Op-Ed for the Times of India
July 4th is the day America celebrates its birth, the day we cast off our colonial status and declared our independence. Whether on grass, cement or soft dirt patches, Americans will participate in traditions that are distinctly American: BBQ, fruit pie, a ball game, a parade.
American flags will wave from nearly every home. Kids sticky with ice cream will run through water sprinklers. And we, whether black, brown or white, rich or poor, a newly immigrated family or one that has been here for generations, will take a moment to celebrate our freedom and collective birthday.
For me, this rite carries a special significance because my journey to America's shores began with my mom forty years ago this year to the day. Not planning to "stay," but excited and eager to visit, she arrived in Massachusetts and put down our bags. After deciding to emigrate, we've never left.
Trained as a doctor at Lady Harding in New Delhi, she knew the value of an education, and so put a heavy emphasis on academics, though she also emphasized belonging, giving back to your community, and reaching out with respect to those who may be different from you. These principles shaped the way I viewed and interacted with my new environment. Trips back to Srinagar each summer to visit my maternal grandfather created an understanding of heritage with which no time on Google Earth could
compete. Through this navigation, I learned how to be a proud American and to have pride in my roots. I learned how to practice my faith while respecting the faith of others.
That journey of mixing cultures, beliefs, and homelands is one that hundreds of millions of Americans have undergone before me. Belonging here in the United States means that I, like so many other immigrants before me and after me, have lived side-by-side with those who are different-yet we believe in the principles the Founding Fathers laid out in our nation's birthday over 225 years ago. From every land in the world, people have journeyed here, sharing our frustrations and anxieties as well as our remarkable history and achievements. In our country, except for some of the rituals of July 4th, there is no single cultural tradition. It is as American to order spaghetti as it is a samosa--both can be found on the same block in many cities and towns.
In my worktown of Washington, DC, churches, mosques, and temples of dozens of different faiths line the streets. A single subway car can contain people speaking in languages of a half-dozen countries. We celebrate our diversity.
Americans profoundly understand the immigrant narrative and the difficulties each wave endured because we have each done it. This narrative, over generations, has shaped our common identity and has built the foundation on which we stand. America offers all of us equal opportunity through its Constitution and transparency through its democracy. It also offers those who come to its shores the opportunity to realize a dream. Perhaps most importantly, the United States offers-it demands-that we participate. It gives us all the chance to take part, to fix what we don't like, and impact the outcome of things large and small. From grassroots activism to national campaigns, America's might is in its people.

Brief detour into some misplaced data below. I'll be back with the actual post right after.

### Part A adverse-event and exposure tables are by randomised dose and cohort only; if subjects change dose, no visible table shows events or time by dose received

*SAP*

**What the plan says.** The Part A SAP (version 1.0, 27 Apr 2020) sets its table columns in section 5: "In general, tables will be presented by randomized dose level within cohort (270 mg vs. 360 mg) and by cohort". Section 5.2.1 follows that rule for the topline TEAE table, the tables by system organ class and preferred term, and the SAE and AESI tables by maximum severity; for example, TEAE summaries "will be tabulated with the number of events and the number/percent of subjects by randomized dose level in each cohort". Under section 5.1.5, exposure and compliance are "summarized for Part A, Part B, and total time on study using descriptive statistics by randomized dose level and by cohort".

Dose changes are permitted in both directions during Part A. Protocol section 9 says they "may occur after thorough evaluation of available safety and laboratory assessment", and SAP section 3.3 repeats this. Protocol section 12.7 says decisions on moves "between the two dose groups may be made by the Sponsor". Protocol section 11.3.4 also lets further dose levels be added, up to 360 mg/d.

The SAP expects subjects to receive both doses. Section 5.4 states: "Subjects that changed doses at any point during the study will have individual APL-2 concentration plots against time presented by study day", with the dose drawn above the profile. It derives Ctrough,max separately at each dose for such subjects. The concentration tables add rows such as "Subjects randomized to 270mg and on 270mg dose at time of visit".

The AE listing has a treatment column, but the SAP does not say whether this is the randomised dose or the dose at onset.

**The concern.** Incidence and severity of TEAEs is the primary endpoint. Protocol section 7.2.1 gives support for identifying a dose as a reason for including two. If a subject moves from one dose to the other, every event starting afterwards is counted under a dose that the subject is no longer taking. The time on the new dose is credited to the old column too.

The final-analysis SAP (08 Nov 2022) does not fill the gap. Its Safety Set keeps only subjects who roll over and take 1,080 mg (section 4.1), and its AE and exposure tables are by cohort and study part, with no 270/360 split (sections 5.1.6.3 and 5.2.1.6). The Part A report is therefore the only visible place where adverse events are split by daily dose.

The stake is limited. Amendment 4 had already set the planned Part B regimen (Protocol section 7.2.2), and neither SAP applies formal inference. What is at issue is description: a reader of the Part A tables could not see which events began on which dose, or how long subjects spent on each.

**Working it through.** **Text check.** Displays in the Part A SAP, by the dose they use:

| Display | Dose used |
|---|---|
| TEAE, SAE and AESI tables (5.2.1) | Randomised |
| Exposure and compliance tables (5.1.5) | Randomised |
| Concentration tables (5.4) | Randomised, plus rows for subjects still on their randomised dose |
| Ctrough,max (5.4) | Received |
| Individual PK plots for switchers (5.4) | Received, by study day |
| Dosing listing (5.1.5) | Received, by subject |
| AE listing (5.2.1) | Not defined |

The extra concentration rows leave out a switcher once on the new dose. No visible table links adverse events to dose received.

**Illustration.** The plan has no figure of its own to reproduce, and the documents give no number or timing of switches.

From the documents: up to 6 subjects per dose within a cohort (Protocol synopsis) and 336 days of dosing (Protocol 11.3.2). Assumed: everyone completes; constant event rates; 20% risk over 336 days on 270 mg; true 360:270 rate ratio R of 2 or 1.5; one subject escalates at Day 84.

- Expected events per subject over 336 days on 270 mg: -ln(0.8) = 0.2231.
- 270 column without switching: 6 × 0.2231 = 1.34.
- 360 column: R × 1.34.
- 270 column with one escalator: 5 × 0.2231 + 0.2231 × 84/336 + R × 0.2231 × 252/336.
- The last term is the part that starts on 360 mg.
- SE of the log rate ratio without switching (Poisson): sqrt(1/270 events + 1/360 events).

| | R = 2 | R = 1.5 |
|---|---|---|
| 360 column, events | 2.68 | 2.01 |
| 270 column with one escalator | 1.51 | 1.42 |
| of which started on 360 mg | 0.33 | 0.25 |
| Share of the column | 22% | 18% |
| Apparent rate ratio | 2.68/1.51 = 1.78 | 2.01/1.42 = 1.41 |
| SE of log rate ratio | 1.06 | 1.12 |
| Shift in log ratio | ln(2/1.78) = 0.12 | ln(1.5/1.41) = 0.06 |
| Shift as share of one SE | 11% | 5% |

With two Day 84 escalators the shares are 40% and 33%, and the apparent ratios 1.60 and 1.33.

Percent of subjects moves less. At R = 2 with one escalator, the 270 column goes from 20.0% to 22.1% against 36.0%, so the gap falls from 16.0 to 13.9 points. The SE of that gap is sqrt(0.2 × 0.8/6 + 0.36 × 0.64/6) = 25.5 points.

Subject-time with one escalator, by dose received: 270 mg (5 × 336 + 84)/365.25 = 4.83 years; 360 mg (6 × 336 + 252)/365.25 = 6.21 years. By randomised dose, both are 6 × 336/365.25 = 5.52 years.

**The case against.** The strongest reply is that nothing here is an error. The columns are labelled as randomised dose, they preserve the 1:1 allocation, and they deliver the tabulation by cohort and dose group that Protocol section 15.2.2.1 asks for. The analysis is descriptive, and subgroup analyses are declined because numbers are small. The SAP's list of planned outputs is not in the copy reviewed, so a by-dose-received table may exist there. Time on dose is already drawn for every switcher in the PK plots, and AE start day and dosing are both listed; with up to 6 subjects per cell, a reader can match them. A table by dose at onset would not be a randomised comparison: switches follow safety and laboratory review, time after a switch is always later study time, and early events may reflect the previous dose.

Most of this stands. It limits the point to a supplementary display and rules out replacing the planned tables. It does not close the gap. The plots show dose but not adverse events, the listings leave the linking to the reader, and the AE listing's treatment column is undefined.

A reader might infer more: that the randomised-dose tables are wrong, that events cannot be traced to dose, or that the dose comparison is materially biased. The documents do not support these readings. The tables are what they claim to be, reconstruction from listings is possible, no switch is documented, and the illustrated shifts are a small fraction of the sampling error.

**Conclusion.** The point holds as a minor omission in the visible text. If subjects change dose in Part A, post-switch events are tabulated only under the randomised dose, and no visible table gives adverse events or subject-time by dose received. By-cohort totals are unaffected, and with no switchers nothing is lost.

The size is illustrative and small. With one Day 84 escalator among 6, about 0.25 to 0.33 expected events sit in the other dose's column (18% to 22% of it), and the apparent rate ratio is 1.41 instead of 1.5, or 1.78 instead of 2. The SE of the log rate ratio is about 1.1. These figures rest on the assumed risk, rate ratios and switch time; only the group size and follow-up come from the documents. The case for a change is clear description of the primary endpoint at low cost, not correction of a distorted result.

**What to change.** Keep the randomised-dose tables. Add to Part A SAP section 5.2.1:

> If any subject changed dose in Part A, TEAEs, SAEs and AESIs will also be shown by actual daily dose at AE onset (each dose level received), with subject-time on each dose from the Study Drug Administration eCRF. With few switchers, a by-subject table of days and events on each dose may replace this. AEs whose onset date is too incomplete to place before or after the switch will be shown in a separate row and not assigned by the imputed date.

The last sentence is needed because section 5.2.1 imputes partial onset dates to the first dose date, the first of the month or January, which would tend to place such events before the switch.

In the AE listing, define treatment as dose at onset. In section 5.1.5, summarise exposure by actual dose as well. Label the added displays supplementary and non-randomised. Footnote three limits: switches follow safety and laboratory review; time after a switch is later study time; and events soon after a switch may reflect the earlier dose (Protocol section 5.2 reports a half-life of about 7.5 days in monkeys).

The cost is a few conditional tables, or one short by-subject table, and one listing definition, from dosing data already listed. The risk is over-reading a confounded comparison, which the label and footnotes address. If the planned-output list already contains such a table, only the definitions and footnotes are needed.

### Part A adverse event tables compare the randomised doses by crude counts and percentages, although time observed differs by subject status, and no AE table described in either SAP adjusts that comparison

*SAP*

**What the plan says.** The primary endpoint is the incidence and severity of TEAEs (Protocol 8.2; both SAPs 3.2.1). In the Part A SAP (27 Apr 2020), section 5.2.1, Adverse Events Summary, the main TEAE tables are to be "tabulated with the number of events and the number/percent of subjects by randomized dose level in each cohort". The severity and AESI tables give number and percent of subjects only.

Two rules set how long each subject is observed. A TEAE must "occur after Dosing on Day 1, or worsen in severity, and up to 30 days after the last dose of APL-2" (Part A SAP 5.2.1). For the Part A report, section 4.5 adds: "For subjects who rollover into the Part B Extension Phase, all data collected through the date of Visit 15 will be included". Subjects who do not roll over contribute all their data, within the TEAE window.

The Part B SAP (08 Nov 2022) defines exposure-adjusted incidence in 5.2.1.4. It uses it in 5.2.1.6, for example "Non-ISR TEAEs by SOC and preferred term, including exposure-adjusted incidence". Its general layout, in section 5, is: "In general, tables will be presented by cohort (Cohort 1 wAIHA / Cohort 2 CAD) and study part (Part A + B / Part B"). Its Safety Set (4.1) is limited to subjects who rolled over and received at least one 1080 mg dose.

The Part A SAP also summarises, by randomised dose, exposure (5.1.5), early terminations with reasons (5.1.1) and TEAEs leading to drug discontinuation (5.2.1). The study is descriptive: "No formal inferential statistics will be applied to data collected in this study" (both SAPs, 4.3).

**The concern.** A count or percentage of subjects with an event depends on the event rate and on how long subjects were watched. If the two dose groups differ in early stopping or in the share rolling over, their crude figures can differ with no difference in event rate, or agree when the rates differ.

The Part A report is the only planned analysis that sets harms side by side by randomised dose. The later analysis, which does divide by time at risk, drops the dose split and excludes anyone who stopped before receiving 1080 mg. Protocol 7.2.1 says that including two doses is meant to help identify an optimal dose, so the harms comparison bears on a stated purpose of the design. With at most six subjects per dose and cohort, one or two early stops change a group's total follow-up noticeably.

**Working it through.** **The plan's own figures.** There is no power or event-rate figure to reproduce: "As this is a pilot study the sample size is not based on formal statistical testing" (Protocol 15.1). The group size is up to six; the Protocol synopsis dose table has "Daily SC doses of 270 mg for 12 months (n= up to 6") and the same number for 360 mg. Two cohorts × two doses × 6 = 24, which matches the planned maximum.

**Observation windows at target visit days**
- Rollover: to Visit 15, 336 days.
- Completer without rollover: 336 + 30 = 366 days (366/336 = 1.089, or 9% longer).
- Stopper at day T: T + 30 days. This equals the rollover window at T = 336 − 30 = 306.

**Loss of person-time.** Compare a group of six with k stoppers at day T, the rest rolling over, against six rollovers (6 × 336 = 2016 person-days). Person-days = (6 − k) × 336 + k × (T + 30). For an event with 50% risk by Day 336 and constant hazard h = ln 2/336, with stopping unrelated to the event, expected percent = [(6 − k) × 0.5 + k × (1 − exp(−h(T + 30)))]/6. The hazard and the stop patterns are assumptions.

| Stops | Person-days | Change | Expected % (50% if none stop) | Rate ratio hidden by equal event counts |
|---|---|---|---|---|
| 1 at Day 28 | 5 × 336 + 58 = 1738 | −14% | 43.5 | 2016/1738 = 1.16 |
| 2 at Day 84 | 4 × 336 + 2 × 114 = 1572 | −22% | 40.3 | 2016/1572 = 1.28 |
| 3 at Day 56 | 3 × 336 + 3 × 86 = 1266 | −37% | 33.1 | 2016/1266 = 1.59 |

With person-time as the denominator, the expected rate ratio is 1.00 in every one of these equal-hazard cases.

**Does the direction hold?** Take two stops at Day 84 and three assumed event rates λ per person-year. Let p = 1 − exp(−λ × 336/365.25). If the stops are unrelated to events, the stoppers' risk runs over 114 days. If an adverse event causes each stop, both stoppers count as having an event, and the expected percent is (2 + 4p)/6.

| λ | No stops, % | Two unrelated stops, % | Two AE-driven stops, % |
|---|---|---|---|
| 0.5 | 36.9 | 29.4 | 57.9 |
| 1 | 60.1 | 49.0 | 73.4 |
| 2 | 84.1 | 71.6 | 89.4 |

When our country and our traditions were attacked on September 11, 2001, I knew it was time to serve my country. The men who attacked us did not represent my faith, they did not represent my history, and they did not represent that in which I believed. As an American, a Muslim, and a student of history, the words of President Thomas Jefferson, the man who wrote the Declaration that on July 4, 1776 declared us free, stood out to me: "No man shall be compelled to frequent or support any religious worship or ministry or shall otherwise suffer on account of his religious opinions or belief, but all men shall be free to profess and by argument to maintain, their opinions in matters of religion. I know but one code of morality for men whether acting singly or collectively."
I came to Washington alongside many others who believed it was their patriotic duty to give back to a nation at a time of need. Since then, I have had the opportunity to represent the United States government on six of the seven continents, to stand up before others and explain what America means to me and why we celebrate our freedoms. Along the way, I have worked with hundreds of other Americans of every color, background, and belief system who felt similarly called to service. It has taught me much about our culture, our collective heritage, and our differences. Together, we have drawn upon each others' strengths,
filled in each other weaknesses, and worked together on a goal. This process has demanded of me a recognition of things I took for granted about the American experience that some others do not know: the strength of diversity, the privilege of choices, the acceptance of the other.
This Fourth of July as I reflect on the promise of our nation's story and the opportunities ahead for her, I will think about a journey I began as a baby in Srinagar forty years ago, and the many gifts my heritage has given me. I'm proud to be an American at the same time that I'm proud to be Indian and proud to be a Muslim. The beauty of July 4th to me has always been that, in the United States, I can celebrate all three together.
The author is Special Representative to Muslim Communities at the U.S. Department of State.